I started watching Nip/Tuck last night. I was floored. I like it, but it's so shocking... the OR gore is one thing, but they go so excessively far beyond the edge that it takes a superhuman effort to stay with them. They regularly cross the proverbial line, then take a shit and masturbate on the line for good measure. I kinda resent that there's no deference to the audience when certain things happen (say, spewing liposuction fat directly from a stomach all over an operating room). But I'm looking forward to seeing more of it. That's evidence of how good a job they've done with the rest of the show. It's in awful taste, it's a little too unflinching for my taste, and I would characterize it as moderately irresponsible. But it's so original because it's so irresponsible.
What I keep coming back to is whether the graphic surgery stuff is really necessary. At first I thought Hell No, but later I realized that it establishes something with the audience... yes, we're going there, and we'll go even further in a few minutes, and we don't care whether you come along or not, but we're onto something. Nip/Tuck will go to any length to disturb you, but it's got an objective, and it can't complete that objective if you're not implicit in the proceedings. There's a layer of trust between the viewer and the filmmaker, established by your willingness to watch a liposuction tube slip loose and spew human fat all over an operating room. They know that if you'll watch that, you'll watch the rest of what they have in store for you. And they need to know you're strong enough to take it. It takes a strong stomach to watch a main character get tortured with unsolicited shots of botox to his penis; that's definitely a moment where the audience could have jumped ship if they weren't primed with all that surgery gore.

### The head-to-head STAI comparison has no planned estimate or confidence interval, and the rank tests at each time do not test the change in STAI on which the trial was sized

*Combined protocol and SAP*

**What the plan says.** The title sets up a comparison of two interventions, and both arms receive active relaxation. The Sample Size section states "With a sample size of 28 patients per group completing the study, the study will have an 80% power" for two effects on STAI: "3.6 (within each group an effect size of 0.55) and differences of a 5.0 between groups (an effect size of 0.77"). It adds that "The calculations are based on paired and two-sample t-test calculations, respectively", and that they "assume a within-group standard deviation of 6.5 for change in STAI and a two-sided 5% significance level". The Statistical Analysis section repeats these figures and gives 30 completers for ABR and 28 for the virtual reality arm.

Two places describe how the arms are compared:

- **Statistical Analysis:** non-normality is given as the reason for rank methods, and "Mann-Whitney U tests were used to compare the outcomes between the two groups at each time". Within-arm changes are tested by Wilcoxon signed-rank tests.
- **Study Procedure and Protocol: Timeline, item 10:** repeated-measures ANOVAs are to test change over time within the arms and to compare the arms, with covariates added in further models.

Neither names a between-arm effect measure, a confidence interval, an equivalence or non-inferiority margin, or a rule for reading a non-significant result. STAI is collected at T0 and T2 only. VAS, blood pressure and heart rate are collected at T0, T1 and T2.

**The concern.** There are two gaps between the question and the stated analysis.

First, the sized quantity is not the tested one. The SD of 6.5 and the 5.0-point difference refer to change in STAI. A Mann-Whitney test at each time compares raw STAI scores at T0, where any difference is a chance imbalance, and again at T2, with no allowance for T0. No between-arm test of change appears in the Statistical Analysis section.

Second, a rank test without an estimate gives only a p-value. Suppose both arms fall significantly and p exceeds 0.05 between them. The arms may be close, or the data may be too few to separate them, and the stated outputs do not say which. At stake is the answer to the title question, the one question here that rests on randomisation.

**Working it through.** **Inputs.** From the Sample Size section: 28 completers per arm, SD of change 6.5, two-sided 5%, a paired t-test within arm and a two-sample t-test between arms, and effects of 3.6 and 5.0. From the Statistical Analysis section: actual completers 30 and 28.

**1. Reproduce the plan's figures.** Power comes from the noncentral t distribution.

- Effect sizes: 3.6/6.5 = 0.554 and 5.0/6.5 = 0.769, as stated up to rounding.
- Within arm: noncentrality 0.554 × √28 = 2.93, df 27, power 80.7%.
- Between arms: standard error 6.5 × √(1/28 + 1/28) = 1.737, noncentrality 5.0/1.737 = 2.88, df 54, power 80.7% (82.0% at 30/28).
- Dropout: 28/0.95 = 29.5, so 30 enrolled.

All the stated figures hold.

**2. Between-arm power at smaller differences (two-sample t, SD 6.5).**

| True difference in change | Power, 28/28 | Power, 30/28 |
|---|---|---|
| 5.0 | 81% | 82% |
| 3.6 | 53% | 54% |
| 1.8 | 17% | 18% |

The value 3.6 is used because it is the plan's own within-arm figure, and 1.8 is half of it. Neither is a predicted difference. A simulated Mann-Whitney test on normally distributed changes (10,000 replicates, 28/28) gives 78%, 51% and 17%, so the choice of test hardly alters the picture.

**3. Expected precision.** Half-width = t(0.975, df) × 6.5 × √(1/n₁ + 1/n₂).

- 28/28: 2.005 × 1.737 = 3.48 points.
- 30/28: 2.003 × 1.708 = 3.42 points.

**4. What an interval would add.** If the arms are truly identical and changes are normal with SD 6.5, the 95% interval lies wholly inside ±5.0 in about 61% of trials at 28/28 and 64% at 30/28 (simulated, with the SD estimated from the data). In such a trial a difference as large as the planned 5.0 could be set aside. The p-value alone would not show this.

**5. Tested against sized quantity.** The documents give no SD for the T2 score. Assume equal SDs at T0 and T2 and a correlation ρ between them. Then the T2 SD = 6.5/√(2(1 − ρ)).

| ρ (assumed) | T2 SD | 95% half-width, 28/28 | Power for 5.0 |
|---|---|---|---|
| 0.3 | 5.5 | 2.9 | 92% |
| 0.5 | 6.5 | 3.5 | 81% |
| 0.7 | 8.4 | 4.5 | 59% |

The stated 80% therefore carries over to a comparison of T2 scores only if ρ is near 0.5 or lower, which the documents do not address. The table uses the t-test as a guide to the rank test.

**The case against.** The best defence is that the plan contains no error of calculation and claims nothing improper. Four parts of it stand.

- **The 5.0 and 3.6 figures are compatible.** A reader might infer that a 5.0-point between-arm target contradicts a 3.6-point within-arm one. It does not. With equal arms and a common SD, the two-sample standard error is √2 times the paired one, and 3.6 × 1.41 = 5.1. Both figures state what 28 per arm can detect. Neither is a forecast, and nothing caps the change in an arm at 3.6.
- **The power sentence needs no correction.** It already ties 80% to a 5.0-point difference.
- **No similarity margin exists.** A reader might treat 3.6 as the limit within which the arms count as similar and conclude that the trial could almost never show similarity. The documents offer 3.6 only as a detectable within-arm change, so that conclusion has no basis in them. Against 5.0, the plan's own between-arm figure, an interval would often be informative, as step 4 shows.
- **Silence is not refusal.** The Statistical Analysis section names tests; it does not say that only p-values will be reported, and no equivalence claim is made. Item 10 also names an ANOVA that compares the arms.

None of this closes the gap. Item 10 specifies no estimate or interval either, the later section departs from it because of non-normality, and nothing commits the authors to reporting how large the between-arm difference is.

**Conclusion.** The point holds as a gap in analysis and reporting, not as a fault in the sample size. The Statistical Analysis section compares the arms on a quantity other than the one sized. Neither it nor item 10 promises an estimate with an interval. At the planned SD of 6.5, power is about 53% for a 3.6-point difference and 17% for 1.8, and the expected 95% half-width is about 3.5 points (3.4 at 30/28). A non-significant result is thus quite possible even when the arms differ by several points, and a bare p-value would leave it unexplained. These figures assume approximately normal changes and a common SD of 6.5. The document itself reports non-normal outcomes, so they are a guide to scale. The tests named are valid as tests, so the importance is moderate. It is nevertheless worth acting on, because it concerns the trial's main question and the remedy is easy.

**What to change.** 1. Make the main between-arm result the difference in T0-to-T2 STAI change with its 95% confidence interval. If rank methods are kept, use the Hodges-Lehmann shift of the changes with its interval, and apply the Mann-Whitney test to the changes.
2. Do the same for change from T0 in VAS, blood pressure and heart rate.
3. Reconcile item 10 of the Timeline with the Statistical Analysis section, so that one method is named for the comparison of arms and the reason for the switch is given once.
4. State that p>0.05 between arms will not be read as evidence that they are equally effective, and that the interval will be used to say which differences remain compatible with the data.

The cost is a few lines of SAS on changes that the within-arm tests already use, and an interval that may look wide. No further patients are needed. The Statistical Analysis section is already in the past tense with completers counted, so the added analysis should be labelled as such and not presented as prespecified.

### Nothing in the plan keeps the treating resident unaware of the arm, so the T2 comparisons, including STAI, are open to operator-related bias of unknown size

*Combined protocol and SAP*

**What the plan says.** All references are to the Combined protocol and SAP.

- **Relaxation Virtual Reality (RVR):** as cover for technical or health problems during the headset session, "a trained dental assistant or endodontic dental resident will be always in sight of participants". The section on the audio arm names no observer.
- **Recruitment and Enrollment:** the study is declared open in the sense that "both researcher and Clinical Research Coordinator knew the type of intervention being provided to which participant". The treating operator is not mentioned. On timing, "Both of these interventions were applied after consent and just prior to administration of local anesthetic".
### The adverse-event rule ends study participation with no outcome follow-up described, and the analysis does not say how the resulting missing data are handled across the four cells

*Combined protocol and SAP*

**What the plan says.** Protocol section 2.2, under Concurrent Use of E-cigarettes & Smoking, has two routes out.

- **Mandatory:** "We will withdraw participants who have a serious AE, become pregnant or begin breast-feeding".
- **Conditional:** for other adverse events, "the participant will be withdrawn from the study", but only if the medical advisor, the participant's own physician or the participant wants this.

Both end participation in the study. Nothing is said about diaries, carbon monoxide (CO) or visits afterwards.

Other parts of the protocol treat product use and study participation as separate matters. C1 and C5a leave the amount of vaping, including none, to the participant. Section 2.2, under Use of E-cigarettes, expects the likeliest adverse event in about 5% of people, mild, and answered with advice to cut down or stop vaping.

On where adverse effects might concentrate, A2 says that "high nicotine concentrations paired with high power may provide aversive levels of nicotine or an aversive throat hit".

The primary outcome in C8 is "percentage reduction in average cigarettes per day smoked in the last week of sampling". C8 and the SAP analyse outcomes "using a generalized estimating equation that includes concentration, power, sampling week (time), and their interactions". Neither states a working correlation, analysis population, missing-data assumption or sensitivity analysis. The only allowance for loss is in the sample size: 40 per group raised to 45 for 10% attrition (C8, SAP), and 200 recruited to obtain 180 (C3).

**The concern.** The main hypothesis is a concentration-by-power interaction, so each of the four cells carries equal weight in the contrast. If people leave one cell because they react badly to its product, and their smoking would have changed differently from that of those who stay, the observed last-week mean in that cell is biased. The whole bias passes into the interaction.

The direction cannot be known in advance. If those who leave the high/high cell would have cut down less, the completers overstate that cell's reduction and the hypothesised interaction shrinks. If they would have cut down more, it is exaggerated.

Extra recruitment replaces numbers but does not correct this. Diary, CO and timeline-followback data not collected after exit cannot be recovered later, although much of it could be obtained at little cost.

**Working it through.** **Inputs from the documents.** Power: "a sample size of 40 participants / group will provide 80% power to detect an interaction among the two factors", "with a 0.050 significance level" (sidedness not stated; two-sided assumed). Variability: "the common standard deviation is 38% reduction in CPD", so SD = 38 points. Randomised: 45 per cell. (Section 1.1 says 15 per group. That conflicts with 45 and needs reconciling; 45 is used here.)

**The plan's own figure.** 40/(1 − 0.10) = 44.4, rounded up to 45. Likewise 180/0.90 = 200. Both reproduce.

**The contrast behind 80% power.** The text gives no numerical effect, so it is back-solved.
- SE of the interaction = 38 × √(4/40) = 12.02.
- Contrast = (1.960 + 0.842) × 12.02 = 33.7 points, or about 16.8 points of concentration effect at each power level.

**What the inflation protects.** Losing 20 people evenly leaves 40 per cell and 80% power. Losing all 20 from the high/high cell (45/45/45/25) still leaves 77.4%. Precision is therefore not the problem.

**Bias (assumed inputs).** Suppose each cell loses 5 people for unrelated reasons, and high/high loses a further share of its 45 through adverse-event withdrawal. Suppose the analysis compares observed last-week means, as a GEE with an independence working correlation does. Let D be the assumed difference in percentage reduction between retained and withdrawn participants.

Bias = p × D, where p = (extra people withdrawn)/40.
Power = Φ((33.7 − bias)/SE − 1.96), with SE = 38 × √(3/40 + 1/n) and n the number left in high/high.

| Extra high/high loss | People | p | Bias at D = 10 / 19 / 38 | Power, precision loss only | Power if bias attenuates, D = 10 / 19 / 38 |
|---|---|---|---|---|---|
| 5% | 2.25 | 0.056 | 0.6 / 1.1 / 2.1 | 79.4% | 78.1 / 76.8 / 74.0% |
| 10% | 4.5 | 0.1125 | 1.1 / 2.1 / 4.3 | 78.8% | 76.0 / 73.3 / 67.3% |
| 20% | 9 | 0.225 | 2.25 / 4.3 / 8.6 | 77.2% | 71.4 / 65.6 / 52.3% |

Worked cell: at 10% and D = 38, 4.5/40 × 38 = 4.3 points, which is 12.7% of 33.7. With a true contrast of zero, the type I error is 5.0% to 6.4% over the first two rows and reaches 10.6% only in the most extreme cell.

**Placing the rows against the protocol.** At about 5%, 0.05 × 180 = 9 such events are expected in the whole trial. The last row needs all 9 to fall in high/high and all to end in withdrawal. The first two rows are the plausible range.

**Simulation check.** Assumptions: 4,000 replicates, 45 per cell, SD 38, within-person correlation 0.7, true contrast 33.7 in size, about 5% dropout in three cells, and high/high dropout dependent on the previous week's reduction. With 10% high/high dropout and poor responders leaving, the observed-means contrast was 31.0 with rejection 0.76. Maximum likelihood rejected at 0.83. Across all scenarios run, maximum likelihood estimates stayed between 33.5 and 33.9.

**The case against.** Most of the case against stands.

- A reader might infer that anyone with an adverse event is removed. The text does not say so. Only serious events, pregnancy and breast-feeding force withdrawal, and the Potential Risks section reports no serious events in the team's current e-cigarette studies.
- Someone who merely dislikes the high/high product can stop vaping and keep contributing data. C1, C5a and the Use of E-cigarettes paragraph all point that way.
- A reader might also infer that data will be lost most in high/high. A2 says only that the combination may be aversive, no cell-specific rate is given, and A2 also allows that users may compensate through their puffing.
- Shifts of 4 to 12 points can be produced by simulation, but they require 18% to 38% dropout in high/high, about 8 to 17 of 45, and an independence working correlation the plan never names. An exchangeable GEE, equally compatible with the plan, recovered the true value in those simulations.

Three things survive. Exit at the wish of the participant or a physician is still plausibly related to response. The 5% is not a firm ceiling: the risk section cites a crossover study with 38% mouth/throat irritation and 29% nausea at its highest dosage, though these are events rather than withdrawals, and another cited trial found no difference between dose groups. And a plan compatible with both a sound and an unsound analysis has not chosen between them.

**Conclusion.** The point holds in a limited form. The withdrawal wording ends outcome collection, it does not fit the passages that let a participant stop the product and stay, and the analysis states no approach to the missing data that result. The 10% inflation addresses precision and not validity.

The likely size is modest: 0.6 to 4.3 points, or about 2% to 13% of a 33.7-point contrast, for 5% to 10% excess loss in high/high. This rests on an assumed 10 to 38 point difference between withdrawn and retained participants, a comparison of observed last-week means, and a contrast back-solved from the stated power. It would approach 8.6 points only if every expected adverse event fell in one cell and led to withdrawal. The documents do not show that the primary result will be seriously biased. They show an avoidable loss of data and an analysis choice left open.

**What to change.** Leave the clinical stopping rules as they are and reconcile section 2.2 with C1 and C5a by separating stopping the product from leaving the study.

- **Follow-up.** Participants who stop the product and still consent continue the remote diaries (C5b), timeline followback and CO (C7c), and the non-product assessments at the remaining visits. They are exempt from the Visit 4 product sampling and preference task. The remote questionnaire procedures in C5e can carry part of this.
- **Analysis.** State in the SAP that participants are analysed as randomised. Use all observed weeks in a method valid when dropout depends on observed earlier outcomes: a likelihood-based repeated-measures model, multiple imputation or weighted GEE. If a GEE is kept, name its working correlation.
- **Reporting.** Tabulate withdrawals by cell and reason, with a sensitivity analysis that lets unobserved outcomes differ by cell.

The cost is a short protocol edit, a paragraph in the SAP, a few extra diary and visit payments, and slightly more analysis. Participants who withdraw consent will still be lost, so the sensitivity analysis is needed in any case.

But anyway. I liked the later episodes more than the pilot (stunning as it is) but based on the psychological torture I just described, that seems like a natural result. I love the sick sense of humor that starts to come through in later episodes, like the huge deal being made about the late gerbil Frisky, or much of Dr. Troy's behavior during the Twins episode, including the way in which he cures his impotence. And despite the almost neverending barrage of twists and turns, there's a level of faithfulness that runs underneath it. It's not trying to be true, it's trying to lend an air of truth. It's the reverse of Rescue Me, which I believe wants to have it both ways... true-life drama and over-the-top melodrama.
So if you can take it, start watching Nip/Tuck, because it's rewarding. And it'll put hair on your chest. Even if you're a woman. (Especially... no, j/k.)